Info Bites: 5 of the Most Remarkable Animals that Ever Lived

In this week’s Info Bites, we’ll be taking a brief look at some of the most remarkable animals that ever lived. The natural world, both past and present, is never lacking in creativity and strangeness. There are Mother Nature’s lethal killing machines right at the top of the food chain, huge lumbering beasts so enormous that they have no natural predators, and animals that can outlive two or even three human generations.

1 – Amphicoelias, the Largest Dinosaur

AmphicoeliasMeridas (V. Socha)

An life-size sculpture of amphicoelias in JuraPark Bałtów in Poland.

The era when dinosaurs ruled the Earth, between 231 and 66 million years ago was well known for its enormous land animals. When we think of large dinosaurs, the first animals which tend to come to mind are the famous Tyrannosaurus Rex and the lumbering herbivores, diplodocus and brachiosaurus. However, the beasts of the amphicoelias genus easily puts these creatures to shame when it comes to sheer weight and size. Widely thought to be the largest land animal to ever exist, the amphicoelias fragillimus weighed up to 122 metric tonnes. Little is known about this hefty beast, however, since few remains were ever discovered, and what was discovered was lost in the late nineteenth century. Its femur (thigh bone) alone was about fifty percent larger than an adult human.

2 – Blue Whale, the Largest Animal to Ever Exist

The blue whale, weighing in at 170 tonnes, and boasting a length of 100 feet, puts even amphicoelias fragillimus to shame when it comes to size. These magnificent kings of the oceans have no natural predators due to their immense size, but humans have managed to drive them near to extinction due to centuries of uncontrolled and irresponsible whaling. The total world population is unknown, but there are unlikely to be more than around 10,000 still in existence. The diet of the blue whale consists primarily of krill, which are around half an inch in length – after all, picking on something their own size is hardly an option. Due to increasing international cooperation to protect these animals, their numbers have been fairly stable in recent decades. They can live in oceans anywhere in the world.

3 – Aldabra Giant Tortoise, the Longest-Living Land Animal

Giant TortoiseYotcmdr

An adult Aldabra giant tortoise in Beauval Zoo, France

Although there are some sea animals, such as clams and sponges, which boast even longer lifespans, the longest lifespan of any terrestrial animal is that of the tortoise. In particular, the Aldabra giant tortoise, native to the Seychelles, is suspected to have a maximum lifespan of well over two-hundred years, at least in captivity. However, due to their lifespans being far longer than those of any human, it has proven difficult to verify many of the records. It is claimed that the oldest tortoise of the species died at an age of around 255 years. Named Adwaita, this venerable creature spent much of its life as a pet of the British East India Company’s General Robert Clive before later being transferred to a zoo. He died in 2006 of liver failure in Calcutta Zoo, India. The Aldabra giant tortoise is currently classified as vulnerable by the International Union for Conservation of Nature.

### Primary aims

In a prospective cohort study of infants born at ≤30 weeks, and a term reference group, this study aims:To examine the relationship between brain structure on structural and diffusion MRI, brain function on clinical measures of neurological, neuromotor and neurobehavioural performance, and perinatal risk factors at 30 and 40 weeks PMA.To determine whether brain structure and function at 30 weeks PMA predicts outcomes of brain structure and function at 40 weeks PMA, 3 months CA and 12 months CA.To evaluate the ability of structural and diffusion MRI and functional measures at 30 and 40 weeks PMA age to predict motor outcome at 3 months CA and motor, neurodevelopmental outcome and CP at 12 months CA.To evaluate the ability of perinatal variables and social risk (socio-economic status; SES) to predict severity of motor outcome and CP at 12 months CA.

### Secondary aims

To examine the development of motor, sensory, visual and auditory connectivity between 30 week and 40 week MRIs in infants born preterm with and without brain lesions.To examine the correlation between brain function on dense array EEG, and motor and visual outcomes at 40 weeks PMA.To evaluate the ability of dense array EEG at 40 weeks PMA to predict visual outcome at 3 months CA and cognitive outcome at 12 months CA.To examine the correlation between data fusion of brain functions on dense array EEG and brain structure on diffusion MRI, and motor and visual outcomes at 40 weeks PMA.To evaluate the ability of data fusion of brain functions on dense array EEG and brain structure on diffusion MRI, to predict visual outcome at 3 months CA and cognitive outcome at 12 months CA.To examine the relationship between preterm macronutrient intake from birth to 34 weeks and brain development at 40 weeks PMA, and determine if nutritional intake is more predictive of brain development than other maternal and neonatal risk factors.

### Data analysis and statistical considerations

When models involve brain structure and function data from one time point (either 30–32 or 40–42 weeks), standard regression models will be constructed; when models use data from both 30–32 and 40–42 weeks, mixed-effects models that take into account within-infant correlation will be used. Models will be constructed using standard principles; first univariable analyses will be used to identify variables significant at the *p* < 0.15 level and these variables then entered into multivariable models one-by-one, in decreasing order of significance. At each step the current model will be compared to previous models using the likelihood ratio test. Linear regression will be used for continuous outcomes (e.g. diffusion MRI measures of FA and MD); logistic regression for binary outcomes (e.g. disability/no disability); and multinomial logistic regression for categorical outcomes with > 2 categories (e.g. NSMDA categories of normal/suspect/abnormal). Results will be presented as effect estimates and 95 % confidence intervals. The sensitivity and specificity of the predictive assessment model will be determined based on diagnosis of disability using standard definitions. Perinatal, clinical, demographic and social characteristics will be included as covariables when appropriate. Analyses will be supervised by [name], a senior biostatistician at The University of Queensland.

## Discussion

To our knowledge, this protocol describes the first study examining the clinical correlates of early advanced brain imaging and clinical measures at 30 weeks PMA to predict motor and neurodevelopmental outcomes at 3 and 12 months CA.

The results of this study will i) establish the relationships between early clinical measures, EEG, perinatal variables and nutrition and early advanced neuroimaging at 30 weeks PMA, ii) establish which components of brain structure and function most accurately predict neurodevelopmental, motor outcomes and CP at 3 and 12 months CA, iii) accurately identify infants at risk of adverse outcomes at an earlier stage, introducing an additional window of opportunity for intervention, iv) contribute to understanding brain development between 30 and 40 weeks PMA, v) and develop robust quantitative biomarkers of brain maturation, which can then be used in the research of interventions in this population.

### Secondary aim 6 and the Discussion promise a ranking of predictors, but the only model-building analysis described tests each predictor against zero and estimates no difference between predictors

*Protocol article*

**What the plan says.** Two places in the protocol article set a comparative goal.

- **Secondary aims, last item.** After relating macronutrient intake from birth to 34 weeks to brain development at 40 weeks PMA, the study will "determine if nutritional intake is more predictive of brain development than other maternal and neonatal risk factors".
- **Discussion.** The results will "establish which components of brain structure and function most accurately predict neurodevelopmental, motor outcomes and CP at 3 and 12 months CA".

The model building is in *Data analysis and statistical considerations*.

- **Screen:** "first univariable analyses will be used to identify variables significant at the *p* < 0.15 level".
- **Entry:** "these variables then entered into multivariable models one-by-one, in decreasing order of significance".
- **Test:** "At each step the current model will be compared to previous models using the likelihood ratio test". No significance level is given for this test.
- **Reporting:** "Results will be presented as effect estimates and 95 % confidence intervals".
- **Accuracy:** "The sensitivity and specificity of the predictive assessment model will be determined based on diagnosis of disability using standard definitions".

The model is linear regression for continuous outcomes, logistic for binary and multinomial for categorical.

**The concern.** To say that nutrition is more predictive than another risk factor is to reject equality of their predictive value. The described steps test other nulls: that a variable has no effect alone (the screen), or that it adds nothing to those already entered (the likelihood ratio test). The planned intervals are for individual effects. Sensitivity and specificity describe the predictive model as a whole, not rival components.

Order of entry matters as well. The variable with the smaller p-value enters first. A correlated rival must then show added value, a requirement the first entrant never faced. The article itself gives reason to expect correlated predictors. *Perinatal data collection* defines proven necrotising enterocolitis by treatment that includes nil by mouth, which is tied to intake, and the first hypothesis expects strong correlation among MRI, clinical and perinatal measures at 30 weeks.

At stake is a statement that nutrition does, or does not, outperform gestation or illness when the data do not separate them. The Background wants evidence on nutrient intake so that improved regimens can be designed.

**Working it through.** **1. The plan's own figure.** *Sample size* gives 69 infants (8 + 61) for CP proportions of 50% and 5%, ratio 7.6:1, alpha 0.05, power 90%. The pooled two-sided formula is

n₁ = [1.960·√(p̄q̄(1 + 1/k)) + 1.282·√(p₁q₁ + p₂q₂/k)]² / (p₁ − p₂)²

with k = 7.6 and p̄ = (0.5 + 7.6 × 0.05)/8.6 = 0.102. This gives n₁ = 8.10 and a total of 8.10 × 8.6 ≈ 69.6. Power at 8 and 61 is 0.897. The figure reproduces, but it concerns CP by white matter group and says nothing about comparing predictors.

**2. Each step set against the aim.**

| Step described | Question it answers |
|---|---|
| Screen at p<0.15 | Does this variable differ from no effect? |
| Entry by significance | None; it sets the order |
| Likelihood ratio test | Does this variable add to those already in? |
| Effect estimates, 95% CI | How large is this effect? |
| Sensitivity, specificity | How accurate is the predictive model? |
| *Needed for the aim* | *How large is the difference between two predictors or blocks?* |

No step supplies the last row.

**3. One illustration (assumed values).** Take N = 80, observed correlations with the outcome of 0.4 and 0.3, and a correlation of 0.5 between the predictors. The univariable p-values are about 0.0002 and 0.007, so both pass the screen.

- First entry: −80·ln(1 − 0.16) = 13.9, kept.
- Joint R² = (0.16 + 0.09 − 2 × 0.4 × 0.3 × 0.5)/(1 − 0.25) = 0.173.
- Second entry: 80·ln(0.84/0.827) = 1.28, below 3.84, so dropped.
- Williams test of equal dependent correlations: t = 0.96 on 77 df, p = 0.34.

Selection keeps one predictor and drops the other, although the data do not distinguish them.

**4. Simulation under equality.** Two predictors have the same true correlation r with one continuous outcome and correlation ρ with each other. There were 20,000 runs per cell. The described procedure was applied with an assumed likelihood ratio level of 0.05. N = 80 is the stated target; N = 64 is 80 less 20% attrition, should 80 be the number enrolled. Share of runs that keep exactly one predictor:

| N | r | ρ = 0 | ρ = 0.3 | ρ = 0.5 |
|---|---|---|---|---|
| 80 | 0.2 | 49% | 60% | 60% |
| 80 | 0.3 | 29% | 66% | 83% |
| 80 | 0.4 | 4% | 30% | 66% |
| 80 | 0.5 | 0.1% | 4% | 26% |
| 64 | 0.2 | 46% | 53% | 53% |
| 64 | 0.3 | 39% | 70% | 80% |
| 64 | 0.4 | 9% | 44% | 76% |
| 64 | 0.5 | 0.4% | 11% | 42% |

4 – Quetzalcoatlus, the Largest Flying Animal to Ever Exist

QuetzalcoatlusAneta Leszkiewicz

A life-size quetzalcoatlus sculpture in JuraPark Bałtów, Poland.

The largest extant flying animal is the wandering albatross, with an average wingspan of just over ten feet. However, the largest variety of the long extinct pterosaur, the quetzalcoatlus northropi, had a wingspan of up to 36 feet, over three times larger than the wandering albatross. With a weight of up to 500 pounds, this flying monster was carnivorous, likely feeding on smaller terrestrial dinosaurs. Quetzalcoatlus lived around seventy-million years ago. Fossils were first discovered in Texas, and although no complete fossil samples have ever been found, numerous bones and other evidence of this beast’s existence have been. Quetzalcoatlus has been extensively featured in a number of television documentaries, including the highly successful BBC Walking with Dinosaurs.

5 – Cheetah, the Fastest Animal

CheetahHein waschefort

A cheetah in full sprint

The fastest animal is the peregrine falcon, with a top speed of a whopping 242 miles per hour. However, this speed is partly achieved due to downward motion. Perhaps even more impressive is the cheetah, the fastest-running animal in the world. Being not much larger than the largest dogs, cheetahs are rarely considered to be dangerous to humans, however, you would not want to upset one and hope to run away from it. Reaching speeds of up to 75 miles per hour, these spritely creatures will have no problem chasing down any other animal on Earth. This joyrider can even break most national motorway speed limits. They can accelerate faster than many powerful sports cars, reaching their top speed in little over three seconds. They can usually maintain this speed for up to a minute, making them some of the most voracious hunters on the planet.

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